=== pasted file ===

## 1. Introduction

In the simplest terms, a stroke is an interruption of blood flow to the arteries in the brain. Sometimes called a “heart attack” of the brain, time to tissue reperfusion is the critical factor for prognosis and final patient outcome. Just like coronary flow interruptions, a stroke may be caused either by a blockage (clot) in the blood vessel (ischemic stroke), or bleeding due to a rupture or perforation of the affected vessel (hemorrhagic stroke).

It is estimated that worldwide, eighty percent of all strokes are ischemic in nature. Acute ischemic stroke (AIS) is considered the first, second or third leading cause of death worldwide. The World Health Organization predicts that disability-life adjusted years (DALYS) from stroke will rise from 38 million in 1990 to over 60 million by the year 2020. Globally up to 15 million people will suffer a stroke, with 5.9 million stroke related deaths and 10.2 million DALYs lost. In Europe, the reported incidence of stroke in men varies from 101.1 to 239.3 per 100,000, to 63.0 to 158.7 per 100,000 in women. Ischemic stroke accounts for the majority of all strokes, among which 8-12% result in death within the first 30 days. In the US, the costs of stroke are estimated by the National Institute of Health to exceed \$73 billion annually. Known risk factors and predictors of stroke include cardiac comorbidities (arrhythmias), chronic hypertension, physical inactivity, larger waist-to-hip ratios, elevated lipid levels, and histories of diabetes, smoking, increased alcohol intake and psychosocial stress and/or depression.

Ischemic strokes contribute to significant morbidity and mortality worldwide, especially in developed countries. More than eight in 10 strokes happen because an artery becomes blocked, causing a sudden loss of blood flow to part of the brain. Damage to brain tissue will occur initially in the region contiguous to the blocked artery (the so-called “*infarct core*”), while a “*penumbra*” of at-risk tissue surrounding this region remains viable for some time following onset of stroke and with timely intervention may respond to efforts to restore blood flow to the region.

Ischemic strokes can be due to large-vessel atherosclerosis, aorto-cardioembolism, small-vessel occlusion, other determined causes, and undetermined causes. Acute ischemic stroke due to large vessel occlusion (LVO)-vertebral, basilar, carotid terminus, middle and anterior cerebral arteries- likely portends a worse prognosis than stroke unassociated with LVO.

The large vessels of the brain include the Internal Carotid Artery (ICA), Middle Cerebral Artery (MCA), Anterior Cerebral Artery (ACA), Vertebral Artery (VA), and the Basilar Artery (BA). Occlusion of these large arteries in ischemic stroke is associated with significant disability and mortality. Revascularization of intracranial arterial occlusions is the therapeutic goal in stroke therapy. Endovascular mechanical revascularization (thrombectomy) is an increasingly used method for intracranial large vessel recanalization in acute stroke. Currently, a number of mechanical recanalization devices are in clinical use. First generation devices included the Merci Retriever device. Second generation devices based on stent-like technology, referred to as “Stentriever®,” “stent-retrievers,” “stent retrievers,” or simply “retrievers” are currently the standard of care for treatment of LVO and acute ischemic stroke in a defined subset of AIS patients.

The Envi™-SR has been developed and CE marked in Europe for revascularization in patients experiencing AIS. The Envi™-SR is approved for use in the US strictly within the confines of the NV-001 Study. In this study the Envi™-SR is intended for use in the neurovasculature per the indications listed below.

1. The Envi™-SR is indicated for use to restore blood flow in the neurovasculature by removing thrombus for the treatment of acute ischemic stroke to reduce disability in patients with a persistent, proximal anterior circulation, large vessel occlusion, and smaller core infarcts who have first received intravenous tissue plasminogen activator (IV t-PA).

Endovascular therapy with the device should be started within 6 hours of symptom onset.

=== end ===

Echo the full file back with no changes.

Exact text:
## 1. Introduction

In the simplest terms, a stroke is an interruption of blood flow to the arteries in the brain. Sometimes called a “heart attack” of the brain, time to tissue reperfusion is the critical factor for prognosis and final patient outcome. Just like coronary flow interruptions, a stroke may be caused either by a blockage (clot) in the blood vessel (ischemic stroke), or bleeding due to a rupture or perforation of the affected vessel (hemorrhagic stroke).

It is estimated that worldwide, eighty percent of all strokes are ischemic in nature. Acute ischemic stroke (AIS) is considered the first, second or third leading cause of death worldwide. The World Health Organization predicts that disability-life adjusted years (DALYS) from stroke will rise from 38 million in 1990 to over 60 million by the year 2020. Globally up to 15 million people will suffer a stroke, with 5.9 million stroke related deaths and 10.2 million DALYs lost. In Europe, the reported incidence of stroke in men varies from 101.1 to 239.3 per 100,000, to 63.0 to 158.7 per 100,000 in women. Ischemic stroke accounts for the majority of all strokes, among which 8-12% result in death within the first 30 days. In the US, the costs of stroke are estimated by the National Institute of Health to exceed \$73 billion annually. Known risk factors and predictors of stroke include cardiac comorbidities (arrhythmias), chronic hypertension, physical inactivity, larger waist-to-hip ratios, elevated lipid levels, and histories of diabetes, smoking, increased alcohol intake and psychosocial stress and/or depression.

Ischemic strokes contribute to significant morbidity and mortality worldwide, especially in developed countries. More than eight in 10 strokes happen because an artery becomes blocked, causing a sudden loss of blood flow to part of the brain. Damage to brain tissue will occur initially in the region contiguous to the blocked artery (the so-called “*infarct core*”), while a “*penumbra*” of at-risk tissue surrounding this region remains viable for some time following onset of stroke and with timely intervention may respond to efforts to restore blood flow to the region.

Ischemic strokes can be due to large-vessel atherosclerosis, aorto-cardioembolism, small-vessel occlusion, other determined causes, and undetermined causes. Acute ischemic stroke due to large vessel occlusion (LVO)-vertebral, basilar, carotid terminus, middle and anterior cerebral arteries- likely portends a worse prognosis than stroke unassociated with LVO.

The large vessels of the brain include the Internal Carotid Artery (ICA), Middle Cerebral Artery (MCA), Anterior Cerebral Artery (ACA), Vertebral Artery (VA), and the Basilar Artery (BA). Occlusion of these large arteries in ischemic stroke is associated with significant disability and mortality. Revascularization of intracranial arterial occlusions is the therapeutic goal in stroke therapy. Endovascular mechanical revascularization (thrombectomy) is an increasingly used method for intracranial large vessel recanalization in acute stroke. Currently, a number of mechanical recanalization devices are in clinical use. First generation devices included the Merci Retriever device. Second generation devices based on stent-like technology, referred to as “Stentriever®,” “stent-retrievers,” “stent retrievers,” or simply “retrievers” are currently the standard of care for treatment of LVO and acute ischemic stroke in a defined subset of AIS patients.

The Envi™-SR has been developed and CE marked in Europe for revascularization in patients experiencing AIS. The Envi™-SR is approved for use in the US strictly within the confines of the NV-001 Study. In this study the Envi™-SR is intended for use in the neurovasculature per the indications listed below.

1. The Envi™-SR is indicated for use to restore blood flow in the neurovasculature by removing thrombus for the treatment of acute ischemic stroke to reduce disability in patients with a persistent, proximal anterior circulation, large vessel occlusion, and smaller core infarcts who have first received intravenous tissue plasminogen activator (IV t-PA).

Endovascular therapy with the device should be started within 6 hours of symptom onset.